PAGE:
caf auction 903: summary

  • This auction will award $1.98 billion over 10 years to connect underserved areas in which price-cap carriers declined to build broadband, as well as some areas originally listed in the Rural Broadband Experiment.
  • The auction is open to all types of entities, public and private, that have experience operating networks and can meet other requirements. Bidding consortia are allowed.
  • The minimum bidding area is a census block group, but bidders can propose to serve multiple and extended areas.
  • The auction is a reverse auction, in which the winning bidder is the one that requires the lowest amount of support funds. Bidders start high and bid lower in each round until the aggregate support requested fits within the overall budget.
  • Bidders cannot propose to receive more than the average connection cost for each census block (less in extremely high-cost locations).
  • Bidders must demonstrate basic technical and financial competence.
  • Bids are weighted to favor networks with high bandwidth, high data caps and low latency.
  • Applicants have some flexibility to change the areas they bid for in each round.
  • If bidding areas overlap, the FCC has some flexibility to reduce the sizes of bidding areas to eliminate overlaps.
  • The second-price rule dictates that the winning bidder actually receives the support payment bid by the runner-up. This saves bidders from having to guess what others are going to bid. In addition, bidders receive information to let them know how close the budget is to clearing.
  • If two bidders bid equal amounts in the clearing round to serve the same area, bidding continues for that area on an intra-area basis until a winner emerges.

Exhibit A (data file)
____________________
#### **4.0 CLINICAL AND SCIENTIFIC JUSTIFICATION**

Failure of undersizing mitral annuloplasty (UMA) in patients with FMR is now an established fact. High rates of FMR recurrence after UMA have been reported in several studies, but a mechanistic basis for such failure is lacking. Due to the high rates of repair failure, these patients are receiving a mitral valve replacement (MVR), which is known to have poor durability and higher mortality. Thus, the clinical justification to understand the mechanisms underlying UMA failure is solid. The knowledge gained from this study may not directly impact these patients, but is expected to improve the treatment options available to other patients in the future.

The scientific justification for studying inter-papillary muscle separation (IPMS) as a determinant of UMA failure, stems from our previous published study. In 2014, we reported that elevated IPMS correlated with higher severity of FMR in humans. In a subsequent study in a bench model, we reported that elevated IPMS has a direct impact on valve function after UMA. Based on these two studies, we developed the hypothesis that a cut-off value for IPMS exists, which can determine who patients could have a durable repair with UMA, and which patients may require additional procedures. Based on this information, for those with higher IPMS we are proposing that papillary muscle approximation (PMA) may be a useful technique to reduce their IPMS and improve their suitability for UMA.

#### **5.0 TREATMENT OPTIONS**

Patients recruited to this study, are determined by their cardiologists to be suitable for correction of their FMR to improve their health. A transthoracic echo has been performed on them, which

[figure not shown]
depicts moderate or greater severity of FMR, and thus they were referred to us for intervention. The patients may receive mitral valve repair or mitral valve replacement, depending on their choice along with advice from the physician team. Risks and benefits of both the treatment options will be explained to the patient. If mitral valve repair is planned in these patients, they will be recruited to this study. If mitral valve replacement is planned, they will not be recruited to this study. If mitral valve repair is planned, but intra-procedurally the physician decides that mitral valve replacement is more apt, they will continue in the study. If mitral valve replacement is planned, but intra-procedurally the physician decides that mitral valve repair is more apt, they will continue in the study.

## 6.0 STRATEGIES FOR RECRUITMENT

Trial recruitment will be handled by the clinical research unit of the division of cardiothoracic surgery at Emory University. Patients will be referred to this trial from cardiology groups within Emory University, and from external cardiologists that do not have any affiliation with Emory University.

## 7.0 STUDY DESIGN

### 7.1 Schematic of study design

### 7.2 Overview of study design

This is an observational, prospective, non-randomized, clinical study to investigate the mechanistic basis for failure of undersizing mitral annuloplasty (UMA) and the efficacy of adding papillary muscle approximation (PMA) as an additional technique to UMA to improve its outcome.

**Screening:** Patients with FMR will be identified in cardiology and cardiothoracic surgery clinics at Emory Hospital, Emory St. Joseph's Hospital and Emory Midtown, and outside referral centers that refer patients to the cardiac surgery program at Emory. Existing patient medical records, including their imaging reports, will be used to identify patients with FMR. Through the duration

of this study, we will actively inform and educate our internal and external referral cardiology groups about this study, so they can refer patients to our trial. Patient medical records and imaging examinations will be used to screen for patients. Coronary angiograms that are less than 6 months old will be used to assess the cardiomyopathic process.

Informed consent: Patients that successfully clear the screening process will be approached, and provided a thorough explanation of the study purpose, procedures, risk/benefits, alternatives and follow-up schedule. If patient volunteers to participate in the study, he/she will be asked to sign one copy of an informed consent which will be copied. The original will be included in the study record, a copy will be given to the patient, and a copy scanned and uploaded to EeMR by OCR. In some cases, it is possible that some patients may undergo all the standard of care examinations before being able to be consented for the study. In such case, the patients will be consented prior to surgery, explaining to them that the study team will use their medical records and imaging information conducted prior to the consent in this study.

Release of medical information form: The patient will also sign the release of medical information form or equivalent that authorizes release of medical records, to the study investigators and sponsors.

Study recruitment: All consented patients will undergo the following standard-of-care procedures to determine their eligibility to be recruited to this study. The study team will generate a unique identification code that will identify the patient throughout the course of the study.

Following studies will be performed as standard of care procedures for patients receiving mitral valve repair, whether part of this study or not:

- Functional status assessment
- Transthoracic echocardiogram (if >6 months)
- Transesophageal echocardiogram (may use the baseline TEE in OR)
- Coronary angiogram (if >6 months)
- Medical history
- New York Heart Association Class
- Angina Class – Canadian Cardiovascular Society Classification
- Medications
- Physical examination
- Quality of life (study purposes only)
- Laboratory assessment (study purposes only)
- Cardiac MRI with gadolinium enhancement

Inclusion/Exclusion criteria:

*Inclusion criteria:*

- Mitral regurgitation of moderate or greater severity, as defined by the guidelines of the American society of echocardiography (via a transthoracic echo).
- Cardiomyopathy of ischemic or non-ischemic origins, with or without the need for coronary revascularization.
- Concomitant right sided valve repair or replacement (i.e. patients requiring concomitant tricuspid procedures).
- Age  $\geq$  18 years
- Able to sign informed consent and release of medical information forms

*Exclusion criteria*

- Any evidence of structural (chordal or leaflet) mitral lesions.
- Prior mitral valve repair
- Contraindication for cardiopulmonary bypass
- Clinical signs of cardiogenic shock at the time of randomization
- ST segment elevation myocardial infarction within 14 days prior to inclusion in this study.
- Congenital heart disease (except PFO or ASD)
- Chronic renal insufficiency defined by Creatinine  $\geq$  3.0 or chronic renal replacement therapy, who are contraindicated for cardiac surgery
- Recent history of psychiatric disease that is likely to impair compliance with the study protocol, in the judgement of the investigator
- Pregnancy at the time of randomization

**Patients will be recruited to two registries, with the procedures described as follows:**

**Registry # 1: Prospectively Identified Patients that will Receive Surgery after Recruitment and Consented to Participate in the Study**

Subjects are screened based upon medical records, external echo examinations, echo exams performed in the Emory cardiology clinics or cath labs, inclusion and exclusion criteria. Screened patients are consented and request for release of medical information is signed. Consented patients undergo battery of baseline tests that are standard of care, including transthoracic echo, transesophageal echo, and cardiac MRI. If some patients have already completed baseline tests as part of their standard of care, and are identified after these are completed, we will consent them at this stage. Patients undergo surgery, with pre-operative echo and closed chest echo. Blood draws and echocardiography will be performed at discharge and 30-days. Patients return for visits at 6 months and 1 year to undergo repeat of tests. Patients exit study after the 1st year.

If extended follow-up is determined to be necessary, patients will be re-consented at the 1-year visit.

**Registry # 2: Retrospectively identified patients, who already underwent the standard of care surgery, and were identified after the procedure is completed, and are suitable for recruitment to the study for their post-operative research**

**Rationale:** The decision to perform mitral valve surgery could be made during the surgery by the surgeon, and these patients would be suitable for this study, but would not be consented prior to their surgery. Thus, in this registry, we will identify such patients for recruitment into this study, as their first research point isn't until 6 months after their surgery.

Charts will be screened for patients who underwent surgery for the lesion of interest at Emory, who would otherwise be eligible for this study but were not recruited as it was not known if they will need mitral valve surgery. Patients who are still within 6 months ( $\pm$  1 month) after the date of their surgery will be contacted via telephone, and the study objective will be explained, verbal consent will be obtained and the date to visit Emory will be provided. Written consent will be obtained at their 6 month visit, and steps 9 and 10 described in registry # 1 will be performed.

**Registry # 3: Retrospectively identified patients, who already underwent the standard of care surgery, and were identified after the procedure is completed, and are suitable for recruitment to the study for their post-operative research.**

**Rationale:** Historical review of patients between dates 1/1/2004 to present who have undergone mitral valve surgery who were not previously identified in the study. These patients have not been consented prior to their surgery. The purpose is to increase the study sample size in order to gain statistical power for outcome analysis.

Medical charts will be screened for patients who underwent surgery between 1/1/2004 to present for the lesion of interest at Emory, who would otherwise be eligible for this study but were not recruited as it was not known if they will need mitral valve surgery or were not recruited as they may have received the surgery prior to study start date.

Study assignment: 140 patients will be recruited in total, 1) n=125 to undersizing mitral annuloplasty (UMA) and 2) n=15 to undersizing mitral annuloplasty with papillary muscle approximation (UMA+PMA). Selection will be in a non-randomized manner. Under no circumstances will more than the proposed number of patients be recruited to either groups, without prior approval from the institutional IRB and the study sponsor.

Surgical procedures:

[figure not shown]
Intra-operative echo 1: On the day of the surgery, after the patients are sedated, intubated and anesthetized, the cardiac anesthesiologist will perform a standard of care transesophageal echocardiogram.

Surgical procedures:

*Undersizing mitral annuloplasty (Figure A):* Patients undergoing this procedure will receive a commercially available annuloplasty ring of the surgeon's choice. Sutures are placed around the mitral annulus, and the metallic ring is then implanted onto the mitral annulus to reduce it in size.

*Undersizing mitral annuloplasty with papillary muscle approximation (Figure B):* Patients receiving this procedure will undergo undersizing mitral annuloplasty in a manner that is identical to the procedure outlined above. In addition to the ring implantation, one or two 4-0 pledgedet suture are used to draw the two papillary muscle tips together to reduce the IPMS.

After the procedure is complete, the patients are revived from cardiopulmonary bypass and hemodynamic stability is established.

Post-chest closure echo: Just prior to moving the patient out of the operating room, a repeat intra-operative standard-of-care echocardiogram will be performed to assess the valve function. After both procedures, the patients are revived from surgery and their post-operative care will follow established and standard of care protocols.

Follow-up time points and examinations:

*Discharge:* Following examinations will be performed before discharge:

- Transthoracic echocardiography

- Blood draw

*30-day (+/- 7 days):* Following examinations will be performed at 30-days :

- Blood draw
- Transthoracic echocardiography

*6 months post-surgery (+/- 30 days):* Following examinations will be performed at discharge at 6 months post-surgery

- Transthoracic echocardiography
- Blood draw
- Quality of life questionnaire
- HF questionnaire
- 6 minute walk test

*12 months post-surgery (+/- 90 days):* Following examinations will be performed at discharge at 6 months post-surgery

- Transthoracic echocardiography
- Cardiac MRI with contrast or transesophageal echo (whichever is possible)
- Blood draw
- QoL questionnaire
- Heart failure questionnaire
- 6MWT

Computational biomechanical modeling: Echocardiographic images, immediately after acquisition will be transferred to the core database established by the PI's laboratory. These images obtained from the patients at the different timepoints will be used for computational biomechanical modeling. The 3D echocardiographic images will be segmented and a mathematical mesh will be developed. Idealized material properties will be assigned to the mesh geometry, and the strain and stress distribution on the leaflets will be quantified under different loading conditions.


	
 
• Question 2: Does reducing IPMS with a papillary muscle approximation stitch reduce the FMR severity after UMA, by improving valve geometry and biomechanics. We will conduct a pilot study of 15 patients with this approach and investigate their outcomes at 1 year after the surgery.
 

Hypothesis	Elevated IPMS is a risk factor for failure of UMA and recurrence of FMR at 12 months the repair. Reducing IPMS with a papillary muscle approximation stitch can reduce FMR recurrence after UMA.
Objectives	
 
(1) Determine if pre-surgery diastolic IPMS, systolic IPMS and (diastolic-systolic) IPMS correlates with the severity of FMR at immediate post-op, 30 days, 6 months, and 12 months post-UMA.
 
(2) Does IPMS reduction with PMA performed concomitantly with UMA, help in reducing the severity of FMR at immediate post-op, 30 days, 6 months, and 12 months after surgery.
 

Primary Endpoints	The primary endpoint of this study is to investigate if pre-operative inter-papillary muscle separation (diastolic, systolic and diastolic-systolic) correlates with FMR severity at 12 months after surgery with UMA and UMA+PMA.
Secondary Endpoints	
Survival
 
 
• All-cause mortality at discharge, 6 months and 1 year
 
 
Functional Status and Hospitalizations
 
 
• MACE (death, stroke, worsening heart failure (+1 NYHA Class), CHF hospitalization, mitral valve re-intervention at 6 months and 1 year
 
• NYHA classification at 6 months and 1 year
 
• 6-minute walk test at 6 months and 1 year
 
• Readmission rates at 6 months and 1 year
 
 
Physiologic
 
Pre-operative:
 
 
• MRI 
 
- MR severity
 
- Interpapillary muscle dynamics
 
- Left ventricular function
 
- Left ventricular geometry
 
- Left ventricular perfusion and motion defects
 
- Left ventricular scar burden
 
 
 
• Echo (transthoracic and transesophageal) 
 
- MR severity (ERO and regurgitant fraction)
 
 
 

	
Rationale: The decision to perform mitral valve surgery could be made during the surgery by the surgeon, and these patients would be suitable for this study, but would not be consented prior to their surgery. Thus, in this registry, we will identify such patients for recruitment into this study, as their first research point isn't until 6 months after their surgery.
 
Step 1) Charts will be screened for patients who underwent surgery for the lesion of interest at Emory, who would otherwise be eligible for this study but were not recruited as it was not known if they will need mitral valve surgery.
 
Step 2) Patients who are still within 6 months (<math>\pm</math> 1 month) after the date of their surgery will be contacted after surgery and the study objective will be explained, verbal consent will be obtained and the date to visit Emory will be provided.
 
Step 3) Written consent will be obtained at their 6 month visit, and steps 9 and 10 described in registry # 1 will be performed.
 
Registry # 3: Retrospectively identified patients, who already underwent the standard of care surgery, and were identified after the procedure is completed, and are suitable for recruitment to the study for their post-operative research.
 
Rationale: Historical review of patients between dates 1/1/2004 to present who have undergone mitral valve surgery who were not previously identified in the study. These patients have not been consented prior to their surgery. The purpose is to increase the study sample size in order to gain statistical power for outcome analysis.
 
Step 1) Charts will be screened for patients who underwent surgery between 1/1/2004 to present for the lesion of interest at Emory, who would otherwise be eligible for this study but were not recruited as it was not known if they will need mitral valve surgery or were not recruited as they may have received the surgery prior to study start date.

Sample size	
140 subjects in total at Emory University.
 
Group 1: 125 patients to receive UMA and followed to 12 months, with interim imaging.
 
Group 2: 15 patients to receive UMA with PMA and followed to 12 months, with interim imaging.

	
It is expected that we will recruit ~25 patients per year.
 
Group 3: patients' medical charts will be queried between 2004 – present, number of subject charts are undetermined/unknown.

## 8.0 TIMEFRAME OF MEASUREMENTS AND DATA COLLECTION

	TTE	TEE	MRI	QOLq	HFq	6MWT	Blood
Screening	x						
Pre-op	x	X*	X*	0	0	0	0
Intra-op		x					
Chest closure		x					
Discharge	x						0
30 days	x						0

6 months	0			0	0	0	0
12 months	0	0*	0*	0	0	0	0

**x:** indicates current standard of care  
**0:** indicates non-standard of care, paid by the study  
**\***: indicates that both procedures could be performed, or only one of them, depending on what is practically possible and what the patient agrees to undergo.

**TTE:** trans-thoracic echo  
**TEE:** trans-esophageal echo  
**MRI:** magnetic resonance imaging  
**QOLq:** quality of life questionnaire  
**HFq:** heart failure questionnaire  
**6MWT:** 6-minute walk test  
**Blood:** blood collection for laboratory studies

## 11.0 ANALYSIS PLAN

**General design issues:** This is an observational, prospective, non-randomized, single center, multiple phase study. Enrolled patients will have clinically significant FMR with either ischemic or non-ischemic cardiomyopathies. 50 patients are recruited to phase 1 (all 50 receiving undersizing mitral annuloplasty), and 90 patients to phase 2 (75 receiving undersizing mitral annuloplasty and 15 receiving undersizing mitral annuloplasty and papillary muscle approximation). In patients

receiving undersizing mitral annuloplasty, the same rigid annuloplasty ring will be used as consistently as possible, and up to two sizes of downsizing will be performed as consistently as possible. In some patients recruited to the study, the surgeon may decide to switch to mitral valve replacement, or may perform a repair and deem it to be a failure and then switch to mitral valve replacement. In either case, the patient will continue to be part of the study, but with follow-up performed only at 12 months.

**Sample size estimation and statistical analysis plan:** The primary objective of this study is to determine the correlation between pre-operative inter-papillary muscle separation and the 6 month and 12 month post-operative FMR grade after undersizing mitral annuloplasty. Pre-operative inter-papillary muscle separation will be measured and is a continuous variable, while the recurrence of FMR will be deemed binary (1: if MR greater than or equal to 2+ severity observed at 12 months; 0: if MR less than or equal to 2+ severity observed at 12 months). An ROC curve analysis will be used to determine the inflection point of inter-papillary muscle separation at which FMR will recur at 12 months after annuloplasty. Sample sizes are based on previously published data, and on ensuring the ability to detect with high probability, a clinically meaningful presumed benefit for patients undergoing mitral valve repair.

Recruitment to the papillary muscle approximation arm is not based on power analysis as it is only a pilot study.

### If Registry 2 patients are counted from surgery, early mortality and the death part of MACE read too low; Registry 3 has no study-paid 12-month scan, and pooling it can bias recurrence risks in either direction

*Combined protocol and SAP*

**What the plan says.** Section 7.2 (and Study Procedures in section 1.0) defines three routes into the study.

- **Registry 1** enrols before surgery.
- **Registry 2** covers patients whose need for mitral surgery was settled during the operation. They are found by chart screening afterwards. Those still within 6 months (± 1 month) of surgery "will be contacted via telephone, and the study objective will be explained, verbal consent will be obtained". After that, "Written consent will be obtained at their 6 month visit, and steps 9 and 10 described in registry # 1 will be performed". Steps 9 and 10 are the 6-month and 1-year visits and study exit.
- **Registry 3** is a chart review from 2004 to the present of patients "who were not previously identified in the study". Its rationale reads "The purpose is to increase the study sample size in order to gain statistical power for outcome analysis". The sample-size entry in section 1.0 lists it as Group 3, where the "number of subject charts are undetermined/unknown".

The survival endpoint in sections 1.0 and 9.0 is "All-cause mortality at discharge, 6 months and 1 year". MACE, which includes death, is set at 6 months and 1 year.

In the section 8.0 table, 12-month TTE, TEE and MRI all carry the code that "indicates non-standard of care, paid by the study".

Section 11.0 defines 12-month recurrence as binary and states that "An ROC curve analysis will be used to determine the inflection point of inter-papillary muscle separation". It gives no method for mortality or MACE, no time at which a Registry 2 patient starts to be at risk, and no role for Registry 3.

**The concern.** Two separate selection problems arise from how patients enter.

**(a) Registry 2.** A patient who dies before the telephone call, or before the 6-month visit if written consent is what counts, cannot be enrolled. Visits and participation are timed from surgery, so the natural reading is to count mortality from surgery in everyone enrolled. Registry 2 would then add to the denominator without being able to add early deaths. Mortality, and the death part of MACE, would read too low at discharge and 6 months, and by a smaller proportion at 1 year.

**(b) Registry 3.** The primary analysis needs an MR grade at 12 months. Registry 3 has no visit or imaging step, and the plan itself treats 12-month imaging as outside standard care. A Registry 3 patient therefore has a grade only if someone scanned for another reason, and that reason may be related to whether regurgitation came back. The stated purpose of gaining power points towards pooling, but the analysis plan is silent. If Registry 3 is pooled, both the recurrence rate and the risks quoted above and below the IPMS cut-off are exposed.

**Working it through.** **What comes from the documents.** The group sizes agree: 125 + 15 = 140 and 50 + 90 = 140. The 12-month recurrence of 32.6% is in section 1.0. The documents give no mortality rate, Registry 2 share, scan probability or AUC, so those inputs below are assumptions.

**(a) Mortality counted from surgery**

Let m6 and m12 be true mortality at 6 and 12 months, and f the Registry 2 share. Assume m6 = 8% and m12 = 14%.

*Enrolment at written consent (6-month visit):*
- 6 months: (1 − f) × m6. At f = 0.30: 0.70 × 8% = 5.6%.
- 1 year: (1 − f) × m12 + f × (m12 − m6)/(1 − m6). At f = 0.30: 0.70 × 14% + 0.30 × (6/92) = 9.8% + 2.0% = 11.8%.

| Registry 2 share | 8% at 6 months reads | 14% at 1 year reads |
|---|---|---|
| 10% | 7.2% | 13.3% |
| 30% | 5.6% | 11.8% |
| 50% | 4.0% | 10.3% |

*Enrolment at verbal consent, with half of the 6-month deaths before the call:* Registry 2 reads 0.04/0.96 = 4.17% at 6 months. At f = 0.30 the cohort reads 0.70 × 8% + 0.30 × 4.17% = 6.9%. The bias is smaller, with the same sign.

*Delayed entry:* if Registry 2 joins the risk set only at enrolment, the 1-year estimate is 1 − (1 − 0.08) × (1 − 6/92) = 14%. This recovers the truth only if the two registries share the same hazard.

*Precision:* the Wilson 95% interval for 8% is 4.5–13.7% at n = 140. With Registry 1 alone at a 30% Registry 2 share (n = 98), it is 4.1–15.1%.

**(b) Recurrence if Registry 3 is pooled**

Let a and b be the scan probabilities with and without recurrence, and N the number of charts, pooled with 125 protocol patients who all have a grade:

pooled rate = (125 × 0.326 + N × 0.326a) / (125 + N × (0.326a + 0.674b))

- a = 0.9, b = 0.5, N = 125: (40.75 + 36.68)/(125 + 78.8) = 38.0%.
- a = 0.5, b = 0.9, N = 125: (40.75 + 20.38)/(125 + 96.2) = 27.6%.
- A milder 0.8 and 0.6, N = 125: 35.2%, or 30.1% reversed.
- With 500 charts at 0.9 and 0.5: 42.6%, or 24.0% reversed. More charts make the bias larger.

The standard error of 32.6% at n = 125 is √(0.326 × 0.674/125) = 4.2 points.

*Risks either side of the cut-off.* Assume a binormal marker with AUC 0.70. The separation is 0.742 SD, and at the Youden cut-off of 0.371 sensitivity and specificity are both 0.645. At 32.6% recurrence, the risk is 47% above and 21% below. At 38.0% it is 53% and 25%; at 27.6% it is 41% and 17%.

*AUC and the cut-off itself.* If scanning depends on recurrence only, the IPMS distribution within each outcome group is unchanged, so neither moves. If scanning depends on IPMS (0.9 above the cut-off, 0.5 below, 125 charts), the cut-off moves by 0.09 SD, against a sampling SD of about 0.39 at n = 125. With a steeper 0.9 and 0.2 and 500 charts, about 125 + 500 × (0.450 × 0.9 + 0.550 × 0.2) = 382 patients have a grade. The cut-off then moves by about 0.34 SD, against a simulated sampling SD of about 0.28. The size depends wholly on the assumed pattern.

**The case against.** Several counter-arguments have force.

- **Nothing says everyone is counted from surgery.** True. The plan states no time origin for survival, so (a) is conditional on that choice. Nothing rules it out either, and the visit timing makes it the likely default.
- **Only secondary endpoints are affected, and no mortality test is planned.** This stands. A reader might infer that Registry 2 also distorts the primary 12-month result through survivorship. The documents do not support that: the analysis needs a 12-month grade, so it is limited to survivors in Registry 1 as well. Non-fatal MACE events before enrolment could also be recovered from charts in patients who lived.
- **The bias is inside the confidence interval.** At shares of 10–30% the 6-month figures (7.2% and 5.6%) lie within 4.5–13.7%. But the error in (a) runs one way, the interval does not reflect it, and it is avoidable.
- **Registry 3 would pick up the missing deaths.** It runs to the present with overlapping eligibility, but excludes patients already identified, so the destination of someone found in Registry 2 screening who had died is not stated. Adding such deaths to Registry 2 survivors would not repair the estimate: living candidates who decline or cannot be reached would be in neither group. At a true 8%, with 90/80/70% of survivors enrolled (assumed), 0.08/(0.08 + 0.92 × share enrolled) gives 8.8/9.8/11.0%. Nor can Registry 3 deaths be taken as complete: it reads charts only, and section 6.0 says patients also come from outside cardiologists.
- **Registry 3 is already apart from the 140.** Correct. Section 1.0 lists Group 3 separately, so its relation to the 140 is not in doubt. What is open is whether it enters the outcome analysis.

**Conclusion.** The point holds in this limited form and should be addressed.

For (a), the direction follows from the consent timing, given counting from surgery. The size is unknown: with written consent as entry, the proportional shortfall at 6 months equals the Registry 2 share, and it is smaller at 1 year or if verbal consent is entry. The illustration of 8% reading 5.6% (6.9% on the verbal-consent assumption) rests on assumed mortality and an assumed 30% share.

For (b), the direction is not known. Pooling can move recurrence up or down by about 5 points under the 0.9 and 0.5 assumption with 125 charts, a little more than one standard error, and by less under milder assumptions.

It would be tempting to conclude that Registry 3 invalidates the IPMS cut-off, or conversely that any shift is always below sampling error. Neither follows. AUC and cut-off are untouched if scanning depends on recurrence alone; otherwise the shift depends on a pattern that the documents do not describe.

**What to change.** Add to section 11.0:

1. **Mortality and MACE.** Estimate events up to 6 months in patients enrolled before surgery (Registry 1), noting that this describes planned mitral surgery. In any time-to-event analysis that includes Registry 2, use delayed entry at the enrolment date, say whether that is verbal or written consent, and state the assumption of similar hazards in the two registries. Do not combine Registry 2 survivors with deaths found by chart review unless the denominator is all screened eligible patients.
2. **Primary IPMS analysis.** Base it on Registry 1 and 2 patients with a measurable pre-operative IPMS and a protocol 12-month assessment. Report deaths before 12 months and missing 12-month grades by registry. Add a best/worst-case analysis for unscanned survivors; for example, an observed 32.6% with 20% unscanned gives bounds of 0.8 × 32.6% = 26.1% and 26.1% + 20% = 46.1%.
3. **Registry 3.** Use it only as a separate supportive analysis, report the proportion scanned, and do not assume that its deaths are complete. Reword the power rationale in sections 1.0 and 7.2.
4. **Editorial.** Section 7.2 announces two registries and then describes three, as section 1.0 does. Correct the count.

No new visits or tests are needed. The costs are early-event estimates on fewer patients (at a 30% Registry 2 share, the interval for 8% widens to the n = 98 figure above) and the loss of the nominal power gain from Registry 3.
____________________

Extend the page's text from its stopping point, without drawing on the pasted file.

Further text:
• The successful bidder for each area must complete a long-form application and obtain eligible telecommunications carrier status.

Qualifications and Short-Form Application

All applicants looking to bid in Auction 903 must file a short-form application with the FCC in advance of the auction. This form elicits information on the bidder’s identity, includes the customary certifications required for all FCC applicants, and asks whether the entity is affiliated with other entities bidding in the auction or is part of a joint-bidding consortium. An applicant must also demonstrate its experience in operating broadband or other networks, including electric distribution networks, and demonstrate its financial resources.

Each prospective bidder must also disclose the kind of network it plans to deploy in terms of the transmission speed tiers and latency measures set out in Table 1. To demonstrate that it will use the funds to serve all high-cost and extremely high-cost locations, each bidder must disclose a reasonably detailed network design and a business plan. The FCC staff will review these network and business plans and can request additional information if it identifies gaps. The staff’s final assessment will determine whether the applicant qualifies to participate in the auction.

Each applicant’s short-form application must disclose the state or states in the which it plans to bid. There is no restriction on the number of states and no maximum number of areas in which an applicant can bid, although the FCC asked whether a maximum should be established. An applicant is not required to disclose the areas in which it plans to bid. This short-form application information will not be available to the public.

Bidding Basics

A bidder can bid for a single area or multiple areas. It can submit a separate bid for each area, one or more bids for multiple areas (referred to as package bids), or a combination of single-area and package bids. A bidder’s single-area and package bids cannot include the same area. Package bids must be limited to areas in a single state. As discussed below, the FCC adopted rules for package bids to prevent all-or-nothing bidding and because of the likelihood that multiple package bids could cover the same areas (overlapping bids).

The auction is described as a multiround descending clock auction. Bidders must understand the bidding procedures and the FCC’s criteria for selecting winning bids to determine their bottom-line bid amounts. The auction is structured to incentivize bidders to bid in each round. A bidder can place bids for areas for which it did not bid in earlier rounds prior to the clearing round, subject to a maximum switching percentage.